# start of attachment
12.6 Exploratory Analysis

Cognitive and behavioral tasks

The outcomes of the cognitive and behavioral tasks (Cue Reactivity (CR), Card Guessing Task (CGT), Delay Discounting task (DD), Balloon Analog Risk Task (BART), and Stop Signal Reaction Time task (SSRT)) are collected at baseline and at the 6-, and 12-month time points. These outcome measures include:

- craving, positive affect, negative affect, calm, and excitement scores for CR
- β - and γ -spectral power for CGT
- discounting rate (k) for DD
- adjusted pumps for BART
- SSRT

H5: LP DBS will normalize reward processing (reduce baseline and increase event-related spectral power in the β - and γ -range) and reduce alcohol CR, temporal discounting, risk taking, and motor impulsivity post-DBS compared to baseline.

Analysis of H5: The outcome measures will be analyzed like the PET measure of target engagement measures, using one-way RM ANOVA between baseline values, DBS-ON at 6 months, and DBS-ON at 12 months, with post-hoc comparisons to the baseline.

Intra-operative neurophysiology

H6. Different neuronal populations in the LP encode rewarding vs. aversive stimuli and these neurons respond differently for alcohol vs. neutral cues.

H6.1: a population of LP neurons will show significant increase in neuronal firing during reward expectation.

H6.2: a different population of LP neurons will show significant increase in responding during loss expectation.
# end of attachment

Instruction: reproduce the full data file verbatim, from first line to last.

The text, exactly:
12.6 Exploratory Analysis

Cognitive and behavioral tasks

The outcomes of the cognitive and behavioral tasks (Cue Reactivity (CR), Card Guessing Task (CGT), Delay Discounting task (DD), Balloon Analog Risk Task (BART), and Stop Signal Reaction Time task (SSRT)) are collected at baseline and at the 6-, and 12-month time points. These outcome measures include:

- craving, positive affect, negative affect, calm, and excitement scores for CR
- β - and γ -spectral power for CGT
- discounting rate (k) for DD
- adjusted pumps for BART
- SSRT

H5: LP DBS will normalize reward processing (reduce baseline and increase event-related spectral power in the β - and γ -range) and reduce alcohol CR, temporal discounting, risk taking, and motor impulsivity post-DBS compared to baseline.

Analysis of H5: The outcome measures will be analyzed like the PET measure of target engagement measures, using one-way RM ANOVA between baseline values, DBS-ON at 6 months, and DBS-ON at 12 months, with post-hoc comparisons to the baseline.

Intra-operative neurophysiology

H6. Different neuronal populations in the LP encode rewarding vs. aversive stimuli and these neurons respond differently for alcohol vs. neutral cues.

H6.1: a population of LP neurons will show significant increase in neuronal firing during reward expectation.

H6.2: a different population of LP neurons will show significant increase in responding during loss expectation.